One of our favorite things about small businesses is their natural tendencies to share and trade. Whether it’s a product or service, florists can benefit from these types of relationships by trading flower arrangements for things like haircuts and home goods. Classic pieces — like a unique vase from a nearby boutique— can be a wonderful addition for marketing purposes. 

Trading allows for more contact with other small businesses in general, which promotes future partnerships. The gradual community support will heighten everyone’s business involvement. When you use their product or service, tag them on Instagram as a thank you, and ask them to do the same. After all, if it didn’t happen on social media, did it even happen? #gramislife

Influencer partnerships

Depending on the number of followers you have, working with companies on Instagram may give you the exposure you need to book way in advance. As wholesalers, we are happy to work with you on social media. Micro-influencers are considered accounts with 10-100k followers, and nano-influencers are 0-10k. In the florist industry, a local business will likely be a nano-influencer; however, we love when local accounts go viral.

Build strong relationships with your wholesaler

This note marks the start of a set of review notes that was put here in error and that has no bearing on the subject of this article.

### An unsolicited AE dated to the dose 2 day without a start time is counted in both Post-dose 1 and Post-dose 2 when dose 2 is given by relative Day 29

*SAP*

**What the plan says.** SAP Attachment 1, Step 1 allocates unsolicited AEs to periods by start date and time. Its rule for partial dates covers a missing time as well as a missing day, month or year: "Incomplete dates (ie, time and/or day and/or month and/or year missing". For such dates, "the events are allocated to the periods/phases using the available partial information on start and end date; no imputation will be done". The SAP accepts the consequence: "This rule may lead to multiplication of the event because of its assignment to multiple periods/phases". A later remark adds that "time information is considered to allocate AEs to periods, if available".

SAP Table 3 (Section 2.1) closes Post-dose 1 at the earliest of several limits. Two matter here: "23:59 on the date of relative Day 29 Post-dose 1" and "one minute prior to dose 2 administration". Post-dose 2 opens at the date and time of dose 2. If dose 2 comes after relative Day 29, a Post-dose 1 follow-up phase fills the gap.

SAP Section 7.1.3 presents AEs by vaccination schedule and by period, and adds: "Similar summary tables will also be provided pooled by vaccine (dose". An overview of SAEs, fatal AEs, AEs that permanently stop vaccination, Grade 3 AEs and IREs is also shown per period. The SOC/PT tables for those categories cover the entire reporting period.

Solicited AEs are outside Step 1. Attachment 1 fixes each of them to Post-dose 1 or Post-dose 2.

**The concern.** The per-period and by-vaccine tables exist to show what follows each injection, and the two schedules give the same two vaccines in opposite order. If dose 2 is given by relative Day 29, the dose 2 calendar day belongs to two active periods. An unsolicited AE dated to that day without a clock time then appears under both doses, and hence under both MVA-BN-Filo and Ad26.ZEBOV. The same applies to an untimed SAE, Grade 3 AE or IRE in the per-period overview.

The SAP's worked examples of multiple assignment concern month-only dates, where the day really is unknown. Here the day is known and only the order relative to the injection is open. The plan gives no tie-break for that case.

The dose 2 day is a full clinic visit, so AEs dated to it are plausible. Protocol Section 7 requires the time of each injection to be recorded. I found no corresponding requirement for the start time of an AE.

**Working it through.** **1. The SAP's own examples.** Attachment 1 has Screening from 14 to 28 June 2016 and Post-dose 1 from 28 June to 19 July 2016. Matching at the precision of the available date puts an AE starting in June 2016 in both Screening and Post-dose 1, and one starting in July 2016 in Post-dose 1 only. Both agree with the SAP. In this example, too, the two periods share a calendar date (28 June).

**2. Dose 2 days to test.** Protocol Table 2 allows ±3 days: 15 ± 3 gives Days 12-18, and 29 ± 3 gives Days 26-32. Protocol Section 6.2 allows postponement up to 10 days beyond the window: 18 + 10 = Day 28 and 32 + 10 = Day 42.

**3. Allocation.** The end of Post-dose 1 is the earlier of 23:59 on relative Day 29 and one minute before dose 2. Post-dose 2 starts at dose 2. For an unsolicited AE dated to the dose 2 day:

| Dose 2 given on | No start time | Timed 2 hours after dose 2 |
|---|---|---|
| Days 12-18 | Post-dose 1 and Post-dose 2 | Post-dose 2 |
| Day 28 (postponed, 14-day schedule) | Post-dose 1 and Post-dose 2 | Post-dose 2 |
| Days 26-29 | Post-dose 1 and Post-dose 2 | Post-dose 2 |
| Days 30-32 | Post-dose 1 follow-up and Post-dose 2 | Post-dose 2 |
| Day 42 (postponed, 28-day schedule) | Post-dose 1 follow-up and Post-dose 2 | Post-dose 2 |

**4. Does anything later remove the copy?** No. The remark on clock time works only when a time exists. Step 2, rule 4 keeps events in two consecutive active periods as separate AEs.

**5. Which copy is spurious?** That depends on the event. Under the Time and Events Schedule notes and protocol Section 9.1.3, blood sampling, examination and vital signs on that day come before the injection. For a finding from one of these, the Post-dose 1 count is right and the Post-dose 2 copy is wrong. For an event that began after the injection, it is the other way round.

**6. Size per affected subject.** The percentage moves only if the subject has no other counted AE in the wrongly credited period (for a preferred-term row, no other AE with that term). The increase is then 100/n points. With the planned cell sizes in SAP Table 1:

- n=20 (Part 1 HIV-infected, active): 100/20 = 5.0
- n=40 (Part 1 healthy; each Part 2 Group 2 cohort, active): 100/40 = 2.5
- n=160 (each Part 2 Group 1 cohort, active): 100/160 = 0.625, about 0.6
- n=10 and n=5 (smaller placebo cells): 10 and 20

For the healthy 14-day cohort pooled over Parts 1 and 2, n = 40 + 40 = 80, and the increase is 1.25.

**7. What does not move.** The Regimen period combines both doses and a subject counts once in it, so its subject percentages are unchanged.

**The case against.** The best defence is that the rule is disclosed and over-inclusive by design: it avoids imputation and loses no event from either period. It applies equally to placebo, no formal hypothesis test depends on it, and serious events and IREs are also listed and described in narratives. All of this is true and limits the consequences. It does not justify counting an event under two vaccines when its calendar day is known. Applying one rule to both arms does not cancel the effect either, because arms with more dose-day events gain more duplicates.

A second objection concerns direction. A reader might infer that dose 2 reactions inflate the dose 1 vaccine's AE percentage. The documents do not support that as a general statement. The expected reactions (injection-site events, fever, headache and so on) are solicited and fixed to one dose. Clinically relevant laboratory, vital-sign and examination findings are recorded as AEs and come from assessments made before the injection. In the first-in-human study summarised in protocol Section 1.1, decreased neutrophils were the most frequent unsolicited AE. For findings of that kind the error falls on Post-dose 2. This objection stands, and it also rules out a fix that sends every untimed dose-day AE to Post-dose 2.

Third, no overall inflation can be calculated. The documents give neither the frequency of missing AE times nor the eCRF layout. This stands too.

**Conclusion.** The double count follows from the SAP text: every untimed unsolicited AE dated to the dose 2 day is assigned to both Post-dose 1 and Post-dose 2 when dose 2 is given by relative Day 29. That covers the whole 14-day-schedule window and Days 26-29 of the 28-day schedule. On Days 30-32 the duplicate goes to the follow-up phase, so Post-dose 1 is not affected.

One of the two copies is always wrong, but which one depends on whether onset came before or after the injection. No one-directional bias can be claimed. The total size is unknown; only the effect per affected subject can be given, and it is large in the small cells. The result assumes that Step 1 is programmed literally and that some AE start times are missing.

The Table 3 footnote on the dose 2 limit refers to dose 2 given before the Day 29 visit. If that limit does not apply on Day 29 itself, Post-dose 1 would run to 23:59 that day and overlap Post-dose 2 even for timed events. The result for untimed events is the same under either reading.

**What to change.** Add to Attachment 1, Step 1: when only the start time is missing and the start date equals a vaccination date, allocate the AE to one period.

We are a quality house, meaning we prioritize early and standing orders. Just like a florist, wholesalers enjoy knowing what customers need for upcoming commissions. If you haven’t already, sign up for our newsletter to get on our pre-booking list. You can expect two emails per week with fresh-cut offerings. 

Wholesalers are the ticket into the flower farms across the ocean. Whatever you are in the market for, try contacting your sales rep first to see what kind of quality and color is available. Typically, we can find out the newest and most interesting varieties before they become popular. Another big key is making friends with the local flower growers. Usually, these farms are a smaller production than the ones in Colombia, but a little planning goes a long way. Coordinate with local farmers and remember to tag them on social media. 

“Innovation: Imagine the future and fill in the gaps.” — Brian Halligan

Miscellaneous gaps

Do you have a newsletter? Now is the perfect time to start one. Though these can be slow to grow organically, they will be worth it to you for repeat customers. MailChimp makes it easy to add birthdays to subscribers’ accounts—a neat feature for the “treat yourself” clientele. Who doesn’t want flowers on their birthday? 

Other gaps may include 

  • Sports award banquets
  • Family reunions
  • Photography sessions (engagement, maternity, senior)
  • Museum openings
  • Picnics
  • Date nights in
  • Hair salons and spa facilities
  • Gyms
  • Country clubs

…and the list goes on! Play around with your niche market, and build from there. If you want to learn more about low-cost marketing strategies for your floral business, read our blog.

We encourage you to sign up for our newsletter → here

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Kellie Sedgwick

Kellie is a writer, strategist, and marketing expert specializing in B2B industries. She enjoys making Spotify playlists, designing interiors, and scouring eBay for home finds.